During Victorian times, as advanced as the Victorians (and indeed Queen Victoria herself!) considered themselves to be, there were still aspects of their lives that we in the 21st century would consider to be fairly primitive, and even, dare we say, “barbaric”. A case in point was the treatment of children. Above and beyond the fact that they “were to be seen and not heard”, they continued to be accidents, often unhappy ones since birth control was basically unknown, not understood, and certainly not acceptable, at least among “polite society”. Pregnancy (a word itself considered obscene and never spoken of, again, in “polite society”), was a stroke of very bad luck (but never admitted as such). Most women were expected by their families, society at large, and certainly their husbands (if they could afford it!) to be “fecund” (oh, that word!) and married couples with ten or more children were common even allowing for attrition caused by appalling infant mortality. 21st century people marvel that women at that time could even hold up under the crushing physical and emotional strains of pregnancy, child-rearing, and perpetual housekeeping. As to the lives and expectations of children at the time, they were the disposable tools and appliances of the growing Industrial Revolution and its hazards, and the playthings of a society that frequently neither valued nor protected them from dangers, often grotesque dangers. On those very rare occasions when a miscreant was finally pursued, tried, and convicted of crimes against minors, punishments might be whimsically applied or not at all.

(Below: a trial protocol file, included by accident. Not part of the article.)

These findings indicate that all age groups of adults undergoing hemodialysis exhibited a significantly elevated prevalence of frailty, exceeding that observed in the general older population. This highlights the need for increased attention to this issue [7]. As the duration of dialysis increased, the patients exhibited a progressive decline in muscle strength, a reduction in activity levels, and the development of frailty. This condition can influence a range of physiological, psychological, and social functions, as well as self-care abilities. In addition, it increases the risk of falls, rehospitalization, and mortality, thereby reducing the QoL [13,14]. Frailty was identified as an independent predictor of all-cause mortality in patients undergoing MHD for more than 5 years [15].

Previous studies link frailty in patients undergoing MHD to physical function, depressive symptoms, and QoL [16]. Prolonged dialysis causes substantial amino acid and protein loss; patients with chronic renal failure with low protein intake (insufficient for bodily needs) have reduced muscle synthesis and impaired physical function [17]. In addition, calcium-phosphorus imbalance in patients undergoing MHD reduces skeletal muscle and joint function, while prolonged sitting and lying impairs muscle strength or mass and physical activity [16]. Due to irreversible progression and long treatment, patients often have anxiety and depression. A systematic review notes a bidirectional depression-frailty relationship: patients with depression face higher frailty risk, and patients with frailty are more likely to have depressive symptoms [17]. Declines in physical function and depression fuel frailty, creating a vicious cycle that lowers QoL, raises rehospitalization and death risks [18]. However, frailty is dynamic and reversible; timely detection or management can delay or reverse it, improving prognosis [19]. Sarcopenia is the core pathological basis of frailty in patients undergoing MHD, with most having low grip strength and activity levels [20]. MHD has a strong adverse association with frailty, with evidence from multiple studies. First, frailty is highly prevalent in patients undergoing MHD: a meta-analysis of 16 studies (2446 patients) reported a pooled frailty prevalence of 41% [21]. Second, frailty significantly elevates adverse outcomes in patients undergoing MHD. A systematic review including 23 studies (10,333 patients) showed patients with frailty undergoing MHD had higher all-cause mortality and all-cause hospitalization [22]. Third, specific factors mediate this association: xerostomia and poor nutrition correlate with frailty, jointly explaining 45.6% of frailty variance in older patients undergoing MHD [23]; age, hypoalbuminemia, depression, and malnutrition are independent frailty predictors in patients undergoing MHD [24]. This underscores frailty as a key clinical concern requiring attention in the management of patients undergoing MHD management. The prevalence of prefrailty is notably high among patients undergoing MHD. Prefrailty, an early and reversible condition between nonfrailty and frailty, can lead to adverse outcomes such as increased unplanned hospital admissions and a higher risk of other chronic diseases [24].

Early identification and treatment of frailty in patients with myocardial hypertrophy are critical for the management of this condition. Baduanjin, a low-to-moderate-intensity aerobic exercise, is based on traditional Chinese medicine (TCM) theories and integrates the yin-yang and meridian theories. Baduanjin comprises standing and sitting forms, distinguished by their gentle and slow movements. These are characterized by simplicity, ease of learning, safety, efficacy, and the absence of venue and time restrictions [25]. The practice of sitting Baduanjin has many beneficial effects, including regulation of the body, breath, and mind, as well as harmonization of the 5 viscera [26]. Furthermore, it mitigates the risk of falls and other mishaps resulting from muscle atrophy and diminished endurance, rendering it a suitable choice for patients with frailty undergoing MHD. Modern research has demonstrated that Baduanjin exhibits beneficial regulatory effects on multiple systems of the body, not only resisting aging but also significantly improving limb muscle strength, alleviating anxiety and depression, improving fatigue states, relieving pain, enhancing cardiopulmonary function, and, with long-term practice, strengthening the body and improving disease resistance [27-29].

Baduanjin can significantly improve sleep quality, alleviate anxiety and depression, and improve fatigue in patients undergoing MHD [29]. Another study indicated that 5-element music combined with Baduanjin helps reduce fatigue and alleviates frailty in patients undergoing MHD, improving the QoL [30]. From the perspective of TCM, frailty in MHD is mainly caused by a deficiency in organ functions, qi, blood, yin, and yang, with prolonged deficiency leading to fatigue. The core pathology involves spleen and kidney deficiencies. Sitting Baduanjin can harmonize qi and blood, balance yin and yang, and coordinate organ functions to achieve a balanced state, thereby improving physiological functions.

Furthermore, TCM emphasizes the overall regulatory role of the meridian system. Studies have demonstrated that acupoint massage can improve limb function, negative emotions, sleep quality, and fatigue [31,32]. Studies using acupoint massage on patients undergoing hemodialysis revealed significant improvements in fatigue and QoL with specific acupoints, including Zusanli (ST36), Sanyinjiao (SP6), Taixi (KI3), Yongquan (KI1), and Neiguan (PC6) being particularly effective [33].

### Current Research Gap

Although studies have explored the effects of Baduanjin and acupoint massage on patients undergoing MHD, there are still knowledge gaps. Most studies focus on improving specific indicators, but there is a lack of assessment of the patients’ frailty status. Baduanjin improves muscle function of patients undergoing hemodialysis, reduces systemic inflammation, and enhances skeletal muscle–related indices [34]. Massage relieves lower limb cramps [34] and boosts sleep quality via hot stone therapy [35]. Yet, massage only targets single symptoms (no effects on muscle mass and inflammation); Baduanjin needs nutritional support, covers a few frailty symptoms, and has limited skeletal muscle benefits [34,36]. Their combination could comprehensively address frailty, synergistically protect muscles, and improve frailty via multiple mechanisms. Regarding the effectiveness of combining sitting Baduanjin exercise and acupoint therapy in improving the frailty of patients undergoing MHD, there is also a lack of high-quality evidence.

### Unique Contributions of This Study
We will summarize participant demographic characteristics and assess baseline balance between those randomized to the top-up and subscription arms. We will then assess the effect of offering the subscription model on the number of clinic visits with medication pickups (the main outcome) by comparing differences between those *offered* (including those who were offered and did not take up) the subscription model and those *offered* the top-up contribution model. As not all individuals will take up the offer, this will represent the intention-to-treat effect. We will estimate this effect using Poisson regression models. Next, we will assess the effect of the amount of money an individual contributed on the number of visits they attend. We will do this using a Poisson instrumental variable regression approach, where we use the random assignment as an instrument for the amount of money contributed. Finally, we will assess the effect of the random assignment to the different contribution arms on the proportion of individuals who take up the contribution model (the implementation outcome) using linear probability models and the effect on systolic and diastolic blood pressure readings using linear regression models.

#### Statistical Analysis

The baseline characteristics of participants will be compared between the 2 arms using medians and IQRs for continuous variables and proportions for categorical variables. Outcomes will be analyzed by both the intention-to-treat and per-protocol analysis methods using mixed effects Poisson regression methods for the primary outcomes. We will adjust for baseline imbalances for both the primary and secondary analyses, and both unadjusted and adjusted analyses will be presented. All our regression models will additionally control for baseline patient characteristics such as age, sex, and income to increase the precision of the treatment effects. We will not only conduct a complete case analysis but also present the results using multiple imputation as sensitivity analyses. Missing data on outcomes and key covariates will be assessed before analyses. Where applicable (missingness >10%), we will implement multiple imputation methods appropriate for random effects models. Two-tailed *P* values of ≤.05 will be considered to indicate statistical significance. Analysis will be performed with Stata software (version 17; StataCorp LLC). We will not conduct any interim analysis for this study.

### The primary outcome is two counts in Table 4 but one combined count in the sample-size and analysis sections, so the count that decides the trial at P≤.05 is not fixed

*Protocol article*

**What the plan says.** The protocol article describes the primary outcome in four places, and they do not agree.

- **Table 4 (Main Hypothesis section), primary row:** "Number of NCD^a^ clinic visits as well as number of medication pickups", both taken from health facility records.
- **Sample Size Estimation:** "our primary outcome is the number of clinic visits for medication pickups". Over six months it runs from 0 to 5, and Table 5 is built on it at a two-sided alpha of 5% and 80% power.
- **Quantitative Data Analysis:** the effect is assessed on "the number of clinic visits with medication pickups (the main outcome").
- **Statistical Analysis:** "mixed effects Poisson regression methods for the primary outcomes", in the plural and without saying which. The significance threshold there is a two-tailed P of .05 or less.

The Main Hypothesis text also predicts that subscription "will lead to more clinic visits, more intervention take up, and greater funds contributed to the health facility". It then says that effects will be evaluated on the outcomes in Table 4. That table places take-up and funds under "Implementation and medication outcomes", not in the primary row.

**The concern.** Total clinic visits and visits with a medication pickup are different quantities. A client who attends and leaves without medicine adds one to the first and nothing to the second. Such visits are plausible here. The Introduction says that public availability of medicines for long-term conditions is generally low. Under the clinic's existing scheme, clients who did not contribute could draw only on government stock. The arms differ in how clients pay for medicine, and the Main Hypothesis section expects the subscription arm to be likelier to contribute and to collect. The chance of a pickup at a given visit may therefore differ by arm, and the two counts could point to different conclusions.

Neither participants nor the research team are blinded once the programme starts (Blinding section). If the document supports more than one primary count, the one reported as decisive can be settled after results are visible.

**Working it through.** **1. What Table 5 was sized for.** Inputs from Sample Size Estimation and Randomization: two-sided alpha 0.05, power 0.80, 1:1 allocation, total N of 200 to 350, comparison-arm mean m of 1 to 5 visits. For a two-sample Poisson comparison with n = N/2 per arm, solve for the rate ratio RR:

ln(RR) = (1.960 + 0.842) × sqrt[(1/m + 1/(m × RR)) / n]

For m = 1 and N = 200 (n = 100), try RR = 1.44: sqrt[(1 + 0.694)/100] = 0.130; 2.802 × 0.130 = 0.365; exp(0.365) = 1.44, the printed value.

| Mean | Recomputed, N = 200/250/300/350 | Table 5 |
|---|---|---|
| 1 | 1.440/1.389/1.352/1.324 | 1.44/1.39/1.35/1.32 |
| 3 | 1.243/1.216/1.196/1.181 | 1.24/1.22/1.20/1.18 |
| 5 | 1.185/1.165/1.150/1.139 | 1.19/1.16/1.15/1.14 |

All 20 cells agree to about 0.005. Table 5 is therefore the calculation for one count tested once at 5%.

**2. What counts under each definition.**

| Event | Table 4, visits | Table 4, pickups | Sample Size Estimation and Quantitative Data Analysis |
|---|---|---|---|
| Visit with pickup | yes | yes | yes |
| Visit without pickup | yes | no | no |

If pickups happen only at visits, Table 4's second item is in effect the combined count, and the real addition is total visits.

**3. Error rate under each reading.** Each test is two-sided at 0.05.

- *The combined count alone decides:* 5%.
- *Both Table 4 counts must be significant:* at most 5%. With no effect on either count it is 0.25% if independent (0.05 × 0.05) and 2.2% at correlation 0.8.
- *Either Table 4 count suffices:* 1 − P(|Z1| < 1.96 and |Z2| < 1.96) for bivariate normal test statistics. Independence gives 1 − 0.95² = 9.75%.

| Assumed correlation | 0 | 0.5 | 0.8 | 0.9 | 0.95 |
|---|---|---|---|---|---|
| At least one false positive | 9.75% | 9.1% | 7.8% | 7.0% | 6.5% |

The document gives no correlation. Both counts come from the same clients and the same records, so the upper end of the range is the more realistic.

However, the now widely accepted concept of “Good Touches! Bad Touches!” began at that time, specifically on the night of Friday, June 17th, 1887 at approximately 8:19pm. The victim was 6 year old Moncrief Gantt and he was attending the newly opened Little Lord Fauntleroy Petting Zoo for Exotic Animal Friends. One of the janitorial-persons, a Mr. Jeremy Soamesberry, had surreptitiously lured the child away with promises of a banana-pineapple ice and some “Mrs. Marquay’s Marzipan Bisc-ettes”, a promise he did NOT make good on. While alone with the trusting and remarkably pretty little boy behind the Marsupial Maison, he suggested that Moncrief himself was one of the “animal friends” and should allow himself to be “petted”. The child was willing, very willing, according to the authorities and the court later at trial. He played the role with great aplomb, admitting that he had decided to be not only exotic, but perhaps fairly wild…. It wasn’t clear whether he was some sort of Uruguayan capybara or a huge blue-winged shoebill, or perhaps the unlikely offspring of both. At some point, Mr. Soamesberry’s “petting” had become a little too focused, and Moncrief’s fantastical creature decided that a small bite on the hand was in order… followed by a hearty yelp from his petter but more petting, followed then by a terrifying lunge and much gnashing of baby teeth and fingernail scratches from pudgy little 6 year-old hands. Indeed, once the hysterical shrieks and pleadings for rescue and forgiveness by the mangled janitor had been answered, many of little Moncrief’s baby-teeth were found embedded in Jeremy’s wrist, ankles, and forehead. Onlookers were torn between pointing and screaming…and pointing and laughing. Constables asked if they could have posed photographs with both victim and “beast” taken by the press and later autographed by all participants. Interestingly, Master Gantt was quite adept printing out his name in block letters with a fuchsia crayon, his favorite color. As the ambulance carried away the writhing Soamesberry (actually a Shetland pony cart drafted into service for the emergency) he yowled that he intended to sue Mr. and Mrs. Gantt, and Master Moncrief personally for damages, the possible amputation of his left thumb, and his missing eyebrows. The crowd at that point became enraged, and threatened to turn into a seething mob reminiscent of political catastrophes like the French Revolution or the misunderstandings surrounding the colonies about tea. He was hurried away to hospital in the pony cart with much obscenity and neighing. Sadly, the most convenient hospital was the Quadruped Infirmary where he was stitched back together by a bird veterinarian with little or no anesthetics that worked on humans.